Times 28641 – “If a guy is over 25 percent jerk, he’s in trouble.”

I don’t know about you, but I found this quite difficult; there were no words I didn’t know, but some of the definitions were cunningly hidden and deceptive. But I finished it in about half an hour thanks to unravelling some good wordplay and a few moments of clarity. I didn’t know the American aspect of 21a or the star part of the gem at 18d but guessed them correctly.

Definitions underlined in bold, (ABC)* indicating anagram of ABC, anagrinds in italics, [deleted letters in square brackets].

1 Puts waterproof coat on — so Cleopatra survives a little longer? (8)
ASPHALTS – Cryptic definition – if the ASP was HALTED, Cleo would last a bit longer. A bit contrived, but I guess it works.
5 Decoration got by medic turning on splendid display (6)
POMPOM – POMP (splendid display) then MO reversed.
10 Area, so long closed, prepares for work (1,8,2,4)
A FAREWELL TO ARMS – A, FAREWELL = so long, TO = closed, as a door is ‘to’, ARMS = prepares. Early book by Hemingway, not his best IMO.
11 Drug arrived concealed in hollow, with accompanying note (10)
MEDICAMENT – ME (note) DINT (hollow) with CAME (arrived) inserted.
13 At least a dozen answer, giving approval (4)
VISA – VIs would be at least 2 sixes in Roman numerals, and A = answer. In Collins it gives VISA: 2. any sign or signature of approval, although I’d never seen it used that way.
15 Irish girl learning to gatecrash parties (7)
DOLORES – DOS (parties) has LORE (learning) inserted. I worked in Dublin for several years with a formidable Irish lady called Dolores, but it’s not only an Irish name, it’s common in Spanish speaking Catholic countries.
17 Inviting mockery, perhaps, no good for Charlie’s evening out! (7)
IRONING – IRONIC (inviting mockery perhaps) has C (Charlie) turned into NG.
18 Some insects drop right into your cuppa (7)
DIPTERA – DIP (drop) TEA (cuppa) with R inserted. Insects with only two wings.
19 Italian physician returned home — a very small delay (7)
GALVANI – All reversed, IN (home) A, V(ery), LAG (delay). Luigi Galvani, we remember, was the Italian chap who messed about with frogs legs and electricity, and for whom the galvanometer is named.
21 What sort of jerk would keep lawman on the case? (4)
SODA -yet another American clue in our British crossword. A SODA JERK is apparently the guy who works a soda machine in a drug store. I think it is made from DA a US district attorney, after SO = the case, it is so, it is the case. Is someone raiding US puzzles for clues? Editor, what’s going on?
22 For a year restricted to college broadcast (10)
PROPAGATED – PRO (for) PA (per annum) GATED means restricted to college (or did in my time there).
25 Celebrate arrival of Sabbath, yet heed working at start of week (3,3,5,4)
27 Short track: primitive instinct to stop to perform it? (6)
SIDING – ID (the primitive part of your psyche) inside SING = perform.
28 Finishes off masterstroke, N English dish and N African one (8)
COUSCOUS – I think “finishes off” here means remove the end letters, of COU[P] for masterstroke and SCOUS[E] for N English dish. As you’d guess, and I did, SCOUSE is a stew from Liverpool.  I’d prefer a good French couscous.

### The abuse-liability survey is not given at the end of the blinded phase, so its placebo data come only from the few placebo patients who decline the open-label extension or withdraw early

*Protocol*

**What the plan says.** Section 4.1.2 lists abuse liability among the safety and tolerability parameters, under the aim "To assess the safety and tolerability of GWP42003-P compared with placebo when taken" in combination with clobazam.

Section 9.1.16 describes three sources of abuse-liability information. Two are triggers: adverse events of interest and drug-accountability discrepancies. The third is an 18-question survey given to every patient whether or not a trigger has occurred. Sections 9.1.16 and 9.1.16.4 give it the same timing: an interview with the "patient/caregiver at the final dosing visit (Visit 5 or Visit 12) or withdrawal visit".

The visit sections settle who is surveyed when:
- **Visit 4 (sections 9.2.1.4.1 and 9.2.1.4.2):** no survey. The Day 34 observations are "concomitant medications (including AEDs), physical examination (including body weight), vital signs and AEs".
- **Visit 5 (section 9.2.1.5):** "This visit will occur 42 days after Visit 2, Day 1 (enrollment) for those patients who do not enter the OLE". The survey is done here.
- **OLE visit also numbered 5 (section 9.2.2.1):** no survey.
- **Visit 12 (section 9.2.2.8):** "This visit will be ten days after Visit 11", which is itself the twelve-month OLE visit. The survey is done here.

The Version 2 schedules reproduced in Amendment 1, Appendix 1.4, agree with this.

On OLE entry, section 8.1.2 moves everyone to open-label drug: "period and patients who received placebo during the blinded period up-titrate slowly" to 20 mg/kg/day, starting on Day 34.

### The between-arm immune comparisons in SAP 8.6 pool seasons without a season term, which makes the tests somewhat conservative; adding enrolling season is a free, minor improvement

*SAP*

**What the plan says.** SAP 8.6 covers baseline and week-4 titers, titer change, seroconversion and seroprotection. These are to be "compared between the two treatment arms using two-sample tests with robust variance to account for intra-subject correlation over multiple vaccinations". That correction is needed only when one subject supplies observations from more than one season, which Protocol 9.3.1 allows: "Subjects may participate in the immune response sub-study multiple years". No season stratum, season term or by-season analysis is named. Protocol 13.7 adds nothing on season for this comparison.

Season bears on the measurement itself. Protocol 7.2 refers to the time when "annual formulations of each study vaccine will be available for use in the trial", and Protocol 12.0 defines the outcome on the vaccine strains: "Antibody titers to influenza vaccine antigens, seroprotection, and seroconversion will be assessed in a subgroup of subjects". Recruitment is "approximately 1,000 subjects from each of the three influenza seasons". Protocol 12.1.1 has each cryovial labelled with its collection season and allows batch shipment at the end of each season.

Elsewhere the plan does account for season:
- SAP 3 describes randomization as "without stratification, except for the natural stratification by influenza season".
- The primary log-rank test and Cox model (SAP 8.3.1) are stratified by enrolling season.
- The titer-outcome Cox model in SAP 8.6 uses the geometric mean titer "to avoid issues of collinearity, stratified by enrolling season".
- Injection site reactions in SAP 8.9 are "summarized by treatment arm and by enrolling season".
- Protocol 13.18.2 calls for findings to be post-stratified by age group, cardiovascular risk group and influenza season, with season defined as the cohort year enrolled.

1 Concerned with wings on sea (7)
ALARMED – ALAR means to do with wings, and MED[iterranean].
2 Climber to copy, getting head down (3)
PEA – APE = copy, move the A to the end.
3 Part of church, one Cranmer reformed (4,6)
AMEN CORNER – (ONE CRANMER)*. I know more about Augusta National’s golfing Amen Corner, and the rock group, than I do about churches, but I gather that amen corner is the area of a church, typically a black gospel type, where devout worshippers shout “amen” responses at frequent intervals. I doubt if Cranmer would have approved.
4 A little heat coming through leather muffler (5)
THERM – hidden as above. One therm is quite a lot of heat energy, there’s about 1.5 therms in a gallon of petrol.
6 Instrument that’s not broken, but odd bits missing (4)
OBOE – alternate letters as above.
7 Maybe marathon runner’s standard habitual reaction: a single short breath (11)
PARTICIPANT – PAR (standard) TIC (habitual reaction) I (a single), PANT (short breath).
8 Bow Street’s obliged to suspend one for breaking in? (7)
MUSTANG – another “cockney speak” clue, “obliged to suspend” being “must ‘ang” in Bow Street.
9 Harsh-sounding tribal chief? (8)
CLANKING – well, a clan king could be a tribal chief.
12 Shabby upside-down top and old hat worn by a detective (11)
DILAPIDATED – LID reversed (upside-down top), A PI (private investigator), DATED = old hat.
14 Scientists from south Australia first to break old records (10)
ZOOLOGISTS – OZ (Australia) ‘from south’ = ZO, O LOGS = old records, insert IST = first.
16 Busy art dealer finally flogged gem (4,4)
STAR RUBY – (BUSY ART R)*, the R from dealer finally. I’d never heard of this ruby, but got it from the anagrist, see https://blueearthgems.com/gemstones/star-ruby-meanings/
18 22 hell-bound rejects (7)
DISOWNS – well, 22 is propagated, which doesn’t really mean sown, for me, but I think it’s intended here; DIS (hell) has SOWN (synonym for answer to 22a) inserted.
20 Compounds ten days with a fateful one (7)
IODIDES – IO (ten) D[ays] IDES (a fateful day).
23 A possible Castilian naval officer keeping fit, mostly (5)
PABLO – PO (Petty Officer) has ABL[e] inserted.
24 Object when gallons going spare (4)
THIN – THING = object, loses its G for gallons.
26 Finally give acclaim to a form of music (3)
EMO – final letters as above; some kind of rock music, I am told.


73 comments on “Times 28641 – “If a guy is over 25 percent jerk, he’s in trouble.””